But, Europe and Japan seem to be the weak spots
Worldwide IT spending has rebounded strongly from recession with many firms taking advantage of general economic recovery to catch up with overdue spending on critical hardware infrastructure, according to new data from market research firm IDC.
The firm said that capital spending on PCs, servers, storage and network equipment increased in the recent quarters, producing strong year-over-year growth comparisons with the lowest period of the recession. Consumer spending on smartphones also continued to accelerate.
According to the forecast, global IT spending is set to increase by 3.8% this year at constant currency to $1.47 trillion, with hardware taking the lead accounting for a growth of 6.4%. Software and services spending is expected to increase by 3.1% and 1.5%, respectively.
In a move to support export-driven growth, businesses in emerging markets like China and India are rushing towards investing in new technology products and services. The US market is seeing strong shipments of IT equipment, boosted by government stimulus funding and currency fluctuation in the first quarter of 2010.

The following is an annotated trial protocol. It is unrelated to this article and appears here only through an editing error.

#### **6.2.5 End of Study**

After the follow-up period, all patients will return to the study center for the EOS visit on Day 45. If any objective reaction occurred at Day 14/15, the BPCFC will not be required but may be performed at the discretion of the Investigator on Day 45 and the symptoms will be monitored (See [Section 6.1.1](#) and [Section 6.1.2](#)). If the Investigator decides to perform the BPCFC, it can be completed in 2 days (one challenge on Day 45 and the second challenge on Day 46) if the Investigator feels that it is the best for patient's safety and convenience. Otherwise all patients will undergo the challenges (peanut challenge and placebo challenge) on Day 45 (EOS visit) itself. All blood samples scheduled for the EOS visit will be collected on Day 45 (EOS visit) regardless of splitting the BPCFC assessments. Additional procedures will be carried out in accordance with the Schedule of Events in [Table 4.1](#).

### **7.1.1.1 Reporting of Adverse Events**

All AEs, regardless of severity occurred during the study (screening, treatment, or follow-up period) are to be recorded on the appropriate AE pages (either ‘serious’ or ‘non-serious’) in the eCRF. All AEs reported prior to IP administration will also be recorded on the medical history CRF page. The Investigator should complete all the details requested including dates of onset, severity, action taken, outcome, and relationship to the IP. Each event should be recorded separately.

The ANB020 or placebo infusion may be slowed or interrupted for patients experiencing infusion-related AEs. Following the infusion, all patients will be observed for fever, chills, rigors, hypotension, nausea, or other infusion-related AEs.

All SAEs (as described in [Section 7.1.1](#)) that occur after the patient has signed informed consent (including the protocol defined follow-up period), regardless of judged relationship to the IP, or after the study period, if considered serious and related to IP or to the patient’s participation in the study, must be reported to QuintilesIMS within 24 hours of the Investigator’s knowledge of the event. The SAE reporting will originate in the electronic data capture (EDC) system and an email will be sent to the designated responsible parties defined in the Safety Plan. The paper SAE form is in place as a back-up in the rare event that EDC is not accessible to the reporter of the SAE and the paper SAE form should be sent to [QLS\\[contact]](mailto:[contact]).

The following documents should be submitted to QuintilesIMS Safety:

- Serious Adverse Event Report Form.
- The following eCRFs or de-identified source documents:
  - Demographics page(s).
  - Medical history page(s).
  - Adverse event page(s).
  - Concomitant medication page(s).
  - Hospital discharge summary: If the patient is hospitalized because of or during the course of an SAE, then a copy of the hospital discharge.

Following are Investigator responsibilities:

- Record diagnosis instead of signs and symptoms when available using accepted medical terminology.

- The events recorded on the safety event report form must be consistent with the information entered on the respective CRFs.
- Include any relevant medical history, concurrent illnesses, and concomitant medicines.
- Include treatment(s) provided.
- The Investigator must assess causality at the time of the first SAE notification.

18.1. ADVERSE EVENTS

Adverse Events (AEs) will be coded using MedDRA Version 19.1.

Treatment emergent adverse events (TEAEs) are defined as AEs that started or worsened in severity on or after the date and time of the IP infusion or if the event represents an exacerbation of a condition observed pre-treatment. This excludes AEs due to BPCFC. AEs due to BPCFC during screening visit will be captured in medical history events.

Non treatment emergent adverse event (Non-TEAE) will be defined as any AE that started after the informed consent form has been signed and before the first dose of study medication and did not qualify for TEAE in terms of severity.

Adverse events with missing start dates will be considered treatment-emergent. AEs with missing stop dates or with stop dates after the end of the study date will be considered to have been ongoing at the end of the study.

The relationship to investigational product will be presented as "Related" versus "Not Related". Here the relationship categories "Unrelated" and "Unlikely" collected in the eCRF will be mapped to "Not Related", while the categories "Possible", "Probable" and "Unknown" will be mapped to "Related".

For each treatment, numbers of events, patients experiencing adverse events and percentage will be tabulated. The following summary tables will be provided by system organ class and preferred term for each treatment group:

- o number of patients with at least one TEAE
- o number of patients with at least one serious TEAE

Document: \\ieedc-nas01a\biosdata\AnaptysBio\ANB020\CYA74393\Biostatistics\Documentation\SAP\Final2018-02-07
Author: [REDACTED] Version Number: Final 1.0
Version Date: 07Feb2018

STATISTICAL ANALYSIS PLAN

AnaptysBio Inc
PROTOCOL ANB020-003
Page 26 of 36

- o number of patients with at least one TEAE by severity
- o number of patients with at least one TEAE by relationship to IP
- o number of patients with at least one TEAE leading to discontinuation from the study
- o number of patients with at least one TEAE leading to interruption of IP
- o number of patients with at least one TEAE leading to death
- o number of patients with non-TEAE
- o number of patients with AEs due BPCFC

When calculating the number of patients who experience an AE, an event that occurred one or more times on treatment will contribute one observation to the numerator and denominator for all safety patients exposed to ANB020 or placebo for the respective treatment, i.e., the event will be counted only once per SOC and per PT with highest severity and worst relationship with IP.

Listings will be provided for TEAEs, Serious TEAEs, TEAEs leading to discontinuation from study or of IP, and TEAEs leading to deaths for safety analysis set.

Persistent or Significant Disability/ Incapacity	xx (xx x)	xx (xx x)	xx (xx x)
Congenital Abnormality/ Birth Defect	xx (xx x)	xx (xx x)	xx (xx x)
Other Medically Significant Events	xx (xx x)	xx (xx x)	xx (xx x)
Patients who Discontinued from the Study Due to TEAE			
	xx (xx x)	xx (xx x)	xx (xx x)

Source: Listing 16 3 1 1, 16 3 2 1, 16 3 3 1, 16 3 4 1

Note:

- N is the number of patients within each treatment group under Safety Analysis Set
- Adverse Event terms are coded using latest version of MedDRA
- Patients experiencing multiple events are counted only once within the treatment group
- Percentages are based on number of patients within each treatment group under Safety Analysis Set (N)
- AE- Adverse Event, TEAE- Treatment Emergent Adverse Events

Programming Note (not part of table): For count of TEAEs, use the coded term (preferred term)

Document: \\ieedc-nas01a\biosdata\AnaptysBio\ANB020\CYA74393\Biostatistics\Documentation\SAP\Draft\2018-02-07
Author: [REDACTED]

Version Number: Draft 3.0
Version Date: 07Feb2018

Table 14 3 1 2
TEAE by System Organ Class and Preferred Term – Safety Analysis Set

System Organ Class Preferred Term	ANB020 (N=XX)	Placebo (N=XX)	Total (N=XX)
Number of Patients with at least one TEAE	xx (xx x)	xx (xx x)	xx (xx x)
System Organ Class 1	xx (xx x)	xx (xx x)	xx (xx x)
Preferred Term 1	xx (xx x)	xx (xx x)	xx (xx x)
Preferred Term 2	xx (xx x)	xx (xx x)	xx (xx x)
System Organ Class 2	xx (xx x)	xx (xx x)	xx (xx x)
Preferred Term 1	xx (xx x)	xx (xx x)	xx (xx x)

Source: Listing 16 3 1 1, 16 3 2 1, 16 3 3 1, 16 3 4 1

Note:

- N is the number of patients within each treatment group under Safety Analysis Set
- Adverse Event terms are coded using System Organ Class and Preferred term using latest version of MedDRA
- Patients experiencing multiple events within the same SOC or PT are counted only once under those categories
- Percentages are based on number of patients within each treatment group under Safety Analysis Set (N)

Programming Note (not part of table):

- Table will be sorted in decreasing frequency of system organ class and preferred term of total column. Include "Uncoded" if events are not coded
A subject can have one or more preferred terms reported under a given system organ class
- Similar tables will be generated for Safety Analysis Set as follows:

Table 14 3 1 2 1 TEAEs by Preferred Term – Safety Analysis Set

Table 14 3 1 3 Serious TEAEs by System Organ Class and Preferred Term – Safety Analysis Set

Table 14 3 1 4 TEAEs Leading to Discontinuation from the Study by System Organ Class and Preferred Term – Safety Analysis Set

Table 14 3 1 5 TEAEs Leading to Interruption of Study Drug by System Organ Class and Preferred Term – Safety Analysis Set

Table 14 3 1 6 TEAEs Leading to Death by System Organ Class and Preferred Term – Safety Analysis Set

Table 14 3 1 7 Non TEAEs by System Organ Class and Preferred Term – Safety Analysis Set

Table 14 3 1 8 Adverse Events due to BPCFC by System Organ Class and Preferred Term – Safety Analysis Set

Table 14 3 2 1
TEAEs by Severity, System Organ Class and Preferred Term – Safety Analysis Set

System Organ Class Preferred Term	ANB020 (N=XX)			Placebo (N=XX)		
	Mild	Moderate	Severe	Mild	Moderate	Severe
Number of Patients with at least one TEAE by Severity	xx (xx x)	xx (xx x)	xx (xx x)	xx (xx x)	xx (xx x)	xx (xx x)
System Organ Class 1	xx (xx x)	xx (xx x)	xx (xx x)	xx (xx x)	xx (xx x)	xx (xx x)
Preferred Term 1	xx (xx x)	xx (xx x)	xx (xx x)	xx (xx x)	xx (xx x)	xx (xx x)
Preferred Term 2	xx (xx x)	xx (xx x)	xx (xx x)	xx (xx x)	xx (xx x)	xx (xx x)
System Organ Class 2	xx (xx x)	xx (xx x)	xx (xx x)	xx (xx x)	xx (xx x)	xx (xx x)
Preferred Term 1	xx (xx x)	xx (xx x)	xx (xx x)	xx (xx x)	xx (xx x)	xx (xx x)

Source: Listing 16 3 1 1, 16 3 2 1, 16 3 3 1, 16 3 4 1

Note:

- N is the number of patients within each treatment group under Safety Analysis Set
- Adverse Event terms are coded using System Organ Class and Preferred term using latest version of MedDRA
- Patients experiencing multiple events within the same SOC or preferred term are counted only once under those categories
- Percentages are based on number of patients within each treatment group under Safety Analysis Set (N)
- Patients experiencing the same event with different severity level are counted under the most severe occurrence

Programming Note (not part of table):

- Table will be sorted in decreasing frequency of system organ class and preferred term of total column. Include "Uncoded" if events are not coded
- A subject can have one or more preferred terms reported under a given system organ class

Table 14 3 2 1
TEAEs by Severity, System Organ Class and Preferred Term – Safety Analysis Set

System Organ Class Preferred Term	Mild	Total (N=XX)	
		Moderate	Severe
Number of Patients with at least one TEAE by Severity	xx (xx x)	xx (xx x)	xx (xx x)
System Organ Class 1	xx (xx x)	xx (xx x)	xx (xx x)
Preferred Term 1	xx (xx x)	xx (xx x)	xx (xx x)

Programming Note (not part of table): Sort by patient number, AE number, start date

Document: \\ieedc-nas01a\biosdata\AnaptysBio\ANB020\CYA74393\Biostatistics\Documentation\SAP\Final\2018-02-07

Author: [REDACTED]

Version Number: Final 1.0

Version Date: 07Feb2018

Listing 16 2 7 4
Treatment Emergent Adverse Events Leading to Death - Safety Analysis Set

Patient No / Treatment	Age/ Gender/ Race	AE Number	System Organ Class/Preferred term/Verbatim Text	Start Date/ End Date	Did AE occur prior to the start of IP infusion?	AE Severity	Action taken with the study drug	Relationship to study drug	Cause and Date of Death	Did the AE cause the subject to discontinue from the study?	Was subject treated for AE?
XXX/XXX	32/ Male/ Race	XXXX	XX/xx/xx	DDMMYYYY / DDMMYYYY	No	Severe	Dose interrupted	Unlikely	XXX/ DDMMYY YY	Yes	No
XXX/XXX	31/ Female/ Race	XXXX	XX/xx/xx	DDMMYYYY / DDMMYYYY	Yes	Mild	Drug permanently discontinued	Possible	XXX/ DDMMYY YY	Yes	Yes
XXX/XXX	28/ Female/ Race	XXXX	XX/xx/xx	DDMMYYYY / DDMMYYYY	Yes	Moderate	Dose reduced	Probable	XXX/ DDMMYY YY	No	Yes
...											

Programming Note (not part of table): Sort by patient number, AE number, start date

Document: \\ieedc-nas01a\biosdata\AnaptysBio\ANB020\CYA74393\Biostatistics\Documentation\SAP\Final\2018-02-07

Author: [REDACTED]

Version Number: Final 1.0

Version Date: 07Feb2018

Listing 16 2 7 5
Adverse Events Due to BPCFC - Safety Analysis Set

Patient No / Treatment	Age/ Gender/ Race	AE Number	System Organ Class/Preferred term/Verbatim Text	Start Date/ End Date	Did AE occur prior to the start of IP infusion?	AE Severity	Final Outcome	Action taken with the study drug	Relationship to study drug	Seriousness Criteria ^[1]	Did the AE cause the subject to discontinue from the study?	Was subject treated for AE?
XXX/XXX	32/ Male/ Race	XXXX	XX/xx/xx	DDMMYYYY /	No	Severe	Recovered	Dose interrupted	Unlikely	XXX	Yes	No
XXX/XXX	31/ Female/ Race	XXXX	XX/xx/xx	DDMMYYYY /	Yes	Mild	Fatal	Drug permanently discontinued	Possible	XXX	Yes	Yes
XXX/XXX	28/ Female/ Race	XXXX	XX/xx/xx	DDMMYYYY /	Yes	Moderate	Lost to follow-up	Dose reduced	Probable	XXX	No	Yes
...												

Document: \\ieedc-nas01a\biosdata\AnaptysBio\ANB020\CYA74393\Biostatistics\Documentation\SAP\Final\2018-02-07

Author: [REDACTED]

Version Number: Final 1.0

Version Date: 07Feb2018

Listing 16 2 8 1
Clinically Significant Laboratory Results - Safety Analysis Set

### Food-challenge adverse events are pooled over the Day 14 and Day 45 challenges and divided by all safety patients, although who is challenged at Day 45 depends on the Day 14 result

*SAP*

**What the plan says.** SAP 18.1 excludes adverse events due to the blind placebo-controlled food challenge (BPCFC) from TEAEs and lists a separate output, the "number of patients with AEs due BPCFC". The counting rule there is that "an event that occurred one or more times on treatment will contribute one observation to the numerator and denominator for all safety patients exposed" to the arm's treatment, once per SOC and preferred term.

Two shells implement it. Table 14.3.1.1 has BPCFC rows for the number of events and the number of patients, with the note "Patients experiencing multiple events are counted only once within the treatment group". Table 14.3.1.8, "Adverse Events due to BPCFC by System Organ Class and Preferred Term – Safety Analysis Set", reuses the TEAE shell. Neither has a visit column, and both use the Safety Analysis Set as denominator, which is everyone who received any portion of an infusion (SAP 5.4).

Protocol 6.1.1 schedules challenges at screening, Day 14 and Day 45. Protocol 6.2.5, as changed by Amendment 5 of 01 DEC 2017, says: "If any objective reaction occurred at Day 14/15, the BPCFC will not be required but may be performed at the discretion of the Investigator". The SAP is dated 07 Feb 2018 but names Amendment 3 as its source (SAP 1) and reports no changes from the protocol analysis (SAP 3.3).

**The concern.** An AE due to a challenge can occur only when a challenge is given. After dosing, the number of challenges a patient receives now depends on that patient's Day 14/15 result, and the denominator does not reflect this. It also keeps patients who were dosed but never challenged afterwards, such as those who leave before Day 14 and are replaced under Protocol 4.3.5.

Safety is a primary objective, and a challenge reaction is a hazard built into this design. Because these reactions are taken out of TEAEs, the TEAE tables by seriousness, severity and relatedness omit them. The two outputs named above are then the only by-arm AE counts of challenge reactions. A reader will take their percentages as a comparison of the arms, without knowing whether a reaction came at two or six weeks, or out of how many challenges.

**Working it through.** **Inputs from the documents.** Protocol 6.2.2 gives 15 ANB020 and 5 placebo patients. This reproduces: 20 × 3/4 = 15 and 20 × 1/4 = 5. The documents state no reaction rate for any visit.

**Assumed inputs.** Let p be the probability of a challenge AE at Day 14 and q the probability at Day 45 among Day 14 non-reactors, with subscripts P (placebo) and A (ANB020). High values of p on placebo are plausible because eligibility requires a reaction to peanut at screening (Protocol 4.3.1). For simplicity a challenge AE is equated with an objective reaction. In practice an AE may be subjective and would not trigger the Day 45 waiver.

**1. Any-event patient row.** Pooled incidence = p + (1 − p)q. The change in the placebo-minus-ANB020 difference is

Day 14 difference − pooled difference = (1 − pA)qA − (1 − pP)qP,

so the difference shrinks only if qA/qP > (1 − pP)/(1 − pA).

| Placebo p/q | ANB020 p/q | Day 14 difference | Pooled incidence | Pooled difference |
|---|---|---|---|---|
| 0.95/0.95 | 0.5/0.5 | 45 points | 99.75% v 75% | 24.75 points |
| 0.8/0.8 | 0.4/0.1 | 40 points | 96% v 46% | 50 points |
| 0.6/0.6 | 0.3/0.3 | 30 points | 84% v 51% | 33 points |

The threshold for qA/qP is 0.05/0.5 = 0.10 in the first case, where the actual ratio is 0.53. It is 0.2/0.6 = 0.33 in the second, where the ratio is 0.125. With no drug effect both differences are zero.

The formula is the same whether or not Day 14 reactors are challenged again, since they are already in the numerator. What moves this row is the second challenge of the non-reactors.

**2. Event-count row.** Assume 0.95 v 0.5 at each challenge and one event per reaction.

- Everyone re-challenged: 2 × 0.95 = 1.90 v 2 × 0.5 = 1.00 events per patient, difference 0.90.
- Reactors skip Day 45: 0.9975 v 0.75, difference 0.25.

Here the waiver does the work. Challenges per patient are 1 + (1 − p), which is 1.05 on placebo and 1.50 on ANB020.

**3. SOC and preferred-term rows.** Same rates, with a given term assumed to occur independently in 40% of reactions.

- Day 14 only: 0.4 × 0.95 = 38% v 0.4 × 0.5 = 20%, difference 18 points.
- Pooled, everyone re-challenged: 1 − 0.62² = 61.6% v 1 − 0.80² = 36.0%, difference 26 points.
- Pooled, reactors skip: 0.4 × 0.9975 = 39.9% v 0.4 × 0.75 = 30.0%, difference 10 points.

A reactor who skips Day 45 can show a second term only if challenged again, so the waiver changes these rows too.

Western Europe seems to a weak spot with current debt crisis in Greece raising concerns over the short-term prospects for the European Union. IT spending in Western Europe is expected to be flat this year in constant currency, after plunging by 6.5% in 2009 (a decline of 13.5% in U.S. Dollars), according to IDC.
IT market is expected to increase by 13.7% in China and 13.8% in India, while IT spending in Japan is expected to decline by 2.2% this year in constant currency, after plunging by 11.1% in 2009. Worldwide IT spending is forecast to grow by 5.5% in 2011, assuming a gradual recovery in Europe and Japan.
Stephen Minton, vice president of Worldwide IT Markets and Strategies at IDC, said: IT spending growth in the US and emerging markets has been strong during the past two quarters. Some of this is down to easy comparisons with the same period a year ago, but it also reflects very real pent-up demand for infrastructure spending, including investment in solutions such as virtualisation and information management.
There is still some caution in the market. Some businesses are wary about the sustainability of the economic recovery, and are holding off on some project-based spending and large, multi-year contracts. There is undoubted relief that capital spending and general IT budgets are up, but it’s also clear that some weak spots persist.